Lo says that there are clear benefits in employee relations.
“It’s really about team bonding. It’s about understanding and getting to know your team on a different level, a different side to them. You get to see the way that your colleagues react to different situations and different people.
“For a lot of managers, they get their whole team out there, which doesn't happen often.”
Ward said that for the impact of corporate volunteering to be felt broadly throughout the workplace, building participation rates was essential.
It is her hope to reach a point where the enthusiasm of her colleagues is fully reflected in the numbers who ultimately volunteer.
Ward will conduct of review of Adecco’s program at the end of the year where she will consider how participation rates may be raised.
Working in partnerships
The programs at Adecco, Bupa and Cisco have come with both challenges, benefits and logistical issues.
It was an extensive process to locate the perfect partnership at Cisco, Lo says.
She researched over 20 charities and was surprised to see many charging fees to take on corporate volunteers.
“The Special Olympics is not like that – they never pressure you to give them anything and they are very welcoming. That’s what differentiates them from anyone else that I’ve ever worked with – their level of professionalism,” she says.
At Cisco, a key logistical issue going forward will be managing volunteer numbers, Lo says.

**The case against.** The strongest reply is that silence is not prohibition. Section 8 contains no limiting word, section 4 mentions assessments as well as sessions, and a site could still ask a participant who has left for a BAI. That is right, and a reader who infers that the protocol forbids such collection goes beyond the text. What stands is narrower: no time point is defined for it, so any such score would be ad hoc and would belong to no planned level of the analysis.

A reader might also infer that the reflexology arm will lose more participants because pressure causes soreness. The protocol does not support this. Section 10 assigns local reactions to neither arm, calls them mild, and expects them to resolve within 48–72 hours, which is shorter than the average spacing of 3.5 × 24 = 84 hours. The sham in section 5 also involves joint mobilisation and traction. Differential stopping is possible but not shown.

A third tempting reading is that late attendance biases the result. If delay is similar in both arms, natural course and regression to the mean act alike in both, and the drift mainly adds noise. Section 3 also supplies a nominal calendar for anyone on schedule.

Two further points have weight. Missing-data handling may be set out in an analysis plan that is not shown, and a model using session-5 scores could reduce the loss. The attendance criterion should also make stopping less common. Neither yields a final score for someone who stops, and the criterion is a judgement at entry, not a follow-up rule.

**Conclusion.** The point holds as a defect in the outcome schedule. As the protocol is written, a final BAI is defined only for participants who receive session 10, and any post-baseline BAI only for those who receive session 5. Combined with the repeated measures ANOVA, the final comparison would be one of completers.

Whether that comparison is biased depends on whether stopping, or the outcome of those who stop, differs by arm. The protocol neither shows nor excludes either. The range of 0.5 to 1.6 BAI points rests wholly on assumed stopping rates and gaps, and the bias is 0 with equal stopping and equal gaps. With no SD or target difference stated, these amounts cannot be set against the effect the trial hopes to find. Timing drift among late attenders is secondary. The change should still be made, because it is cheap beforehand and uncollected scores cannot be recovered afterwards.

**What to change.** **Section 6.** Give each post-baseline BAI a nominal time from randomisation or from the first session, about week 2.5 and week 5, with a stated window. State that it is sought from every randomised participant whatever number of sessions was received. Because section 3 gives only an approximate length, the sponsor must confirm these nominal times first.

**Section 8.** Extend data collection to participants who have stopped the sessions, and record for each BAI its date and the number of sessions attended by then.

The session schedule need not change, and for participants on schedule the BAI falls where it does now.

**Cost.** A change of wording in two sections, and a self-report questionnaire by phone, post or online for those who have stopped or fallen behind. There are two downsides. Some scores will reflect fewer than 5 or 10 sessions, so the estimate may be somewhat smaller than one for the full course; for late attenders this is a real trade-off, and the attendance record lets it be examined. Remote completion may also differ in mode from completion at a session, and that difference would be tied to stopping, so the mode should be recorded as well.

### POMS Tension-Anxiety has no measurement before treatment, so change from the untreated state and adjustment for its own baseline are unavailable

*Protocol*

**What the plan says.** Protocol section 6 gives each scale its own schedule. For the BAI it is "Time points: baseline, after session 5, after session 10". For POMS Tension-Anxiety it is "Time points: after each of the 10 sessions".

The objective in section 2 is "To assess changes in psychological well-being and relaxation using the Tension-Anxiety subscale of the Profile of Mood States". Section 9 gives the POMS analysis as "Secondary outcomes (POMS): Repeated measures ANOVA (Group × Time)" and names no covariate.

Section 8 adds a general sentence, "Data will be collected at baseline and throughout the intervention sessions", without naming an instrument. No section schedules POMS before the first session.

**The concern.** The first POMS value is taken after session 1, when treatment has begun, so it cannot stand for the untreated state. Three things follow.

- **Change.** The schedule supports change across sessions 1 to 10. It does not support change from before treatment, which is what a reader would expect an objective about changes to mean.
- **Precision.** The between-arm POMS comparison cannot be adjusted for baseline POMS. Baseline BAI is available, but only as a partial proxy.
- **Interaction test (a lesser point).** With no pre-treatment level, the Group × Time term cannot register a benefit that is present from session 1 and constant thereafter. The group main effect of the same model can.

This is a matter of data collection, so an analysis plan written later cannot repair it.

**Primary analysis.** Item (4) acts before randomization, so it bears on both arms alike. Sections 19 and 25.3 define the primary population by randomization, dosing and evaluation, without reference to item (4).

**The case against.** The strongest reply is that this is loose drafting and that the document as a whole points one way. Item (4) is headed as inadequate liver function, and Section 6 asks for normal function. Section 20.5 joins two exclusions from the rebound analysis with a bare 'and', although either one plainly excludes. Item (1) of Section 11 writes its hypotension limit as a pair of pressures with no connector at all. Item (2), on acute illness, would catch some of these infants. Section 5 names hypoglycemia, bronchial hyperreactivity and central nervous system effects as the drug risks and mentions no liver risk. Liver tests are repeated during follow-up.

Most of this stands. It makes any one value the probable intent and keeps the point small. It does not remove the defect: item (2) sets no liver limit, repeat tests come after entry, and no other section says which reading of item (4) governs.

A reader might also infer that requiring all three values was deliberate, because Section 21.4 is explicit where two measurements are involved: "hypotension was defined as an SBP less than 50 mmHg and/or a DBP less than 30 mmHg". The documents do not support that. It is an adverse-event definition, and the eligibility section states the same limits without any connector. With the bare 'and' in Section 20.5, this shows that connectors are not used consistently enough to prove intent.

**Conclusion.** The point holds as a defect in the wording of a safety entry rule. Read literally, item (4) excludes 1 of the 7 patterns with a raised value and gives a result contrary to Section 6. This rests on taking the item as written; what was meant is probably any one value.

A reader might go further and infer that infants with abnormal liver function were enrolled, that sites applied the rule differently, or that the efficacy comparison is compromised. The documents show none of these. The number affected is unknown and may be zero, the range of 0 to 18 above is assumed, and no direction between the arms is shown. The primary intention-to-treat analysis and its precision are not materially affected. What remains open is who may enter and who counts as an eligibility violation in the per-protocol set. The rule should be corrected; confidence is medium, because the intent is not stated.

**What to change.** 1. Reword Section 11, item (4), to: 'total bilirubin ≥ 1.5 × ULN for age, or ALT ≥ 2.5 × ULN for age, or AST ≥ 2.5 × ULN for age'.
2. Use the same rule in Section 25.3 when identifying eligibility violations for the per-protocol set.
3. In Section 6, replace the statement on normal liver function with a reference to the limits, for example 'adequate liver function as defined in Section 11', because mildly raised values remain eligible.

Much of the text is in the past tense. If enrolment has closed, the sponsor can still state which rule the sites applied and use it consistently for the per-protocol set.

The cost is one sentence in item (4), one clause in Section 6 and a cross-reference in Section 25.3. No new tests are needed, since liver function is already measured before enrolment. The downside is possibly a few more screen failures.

A recent Special Olympics event with 60 athletes was attended by 50 volunteers.
“If you have too many volunteers per athlete sometimes you feel like you might be wondering around doing nothing. You can't really say no to people when they want to volunteer their time,” she says.
Ward says that since putting a structured program in place at Adecco, the takeup rates have been higher, as events needing volunteers can easily be promoted internally.
Collective organisation has proven more efficient than the company’s previous model where employees were required to find their own placements.
The Special Olympics was a particularly attractive partner as a nationwide organisation that could provide opportunities to staff in different parts of the country.
Now the company hopes to streamline the Special Olympics’ rollout in regional cities with its own expansion of the corporate volunteering.
A way forward for corporates
Ward ranks corporate volunteering very highly when compared with other forms of CSR.
“I think it’s more memorable,” she says. “You can do workplace giving but this way employees are getting out there and doing something hands on.”
The program, she says, is mutually beneficial. The company benefits from connections to be made within the community and through the morale of its employees, while the Special Olympics is able to deliver its programs with assistance.
Lo can see the program widely benefiting corporates.
“If you take it from a high level, this is important for every single company, especially for big corporations out there – it’s a reputation thing, it’s a branding thing, an awareness thing.”
Still says that the benefits of promotion come in the form of greater involvement, and for that reason, much of Bupa’s communication about the program is internal to its employees.
Corporates taking action, she says, is always a positive story.
“It is a way for employees to get out of the office, get some fresh air and experience a very humbling experience.”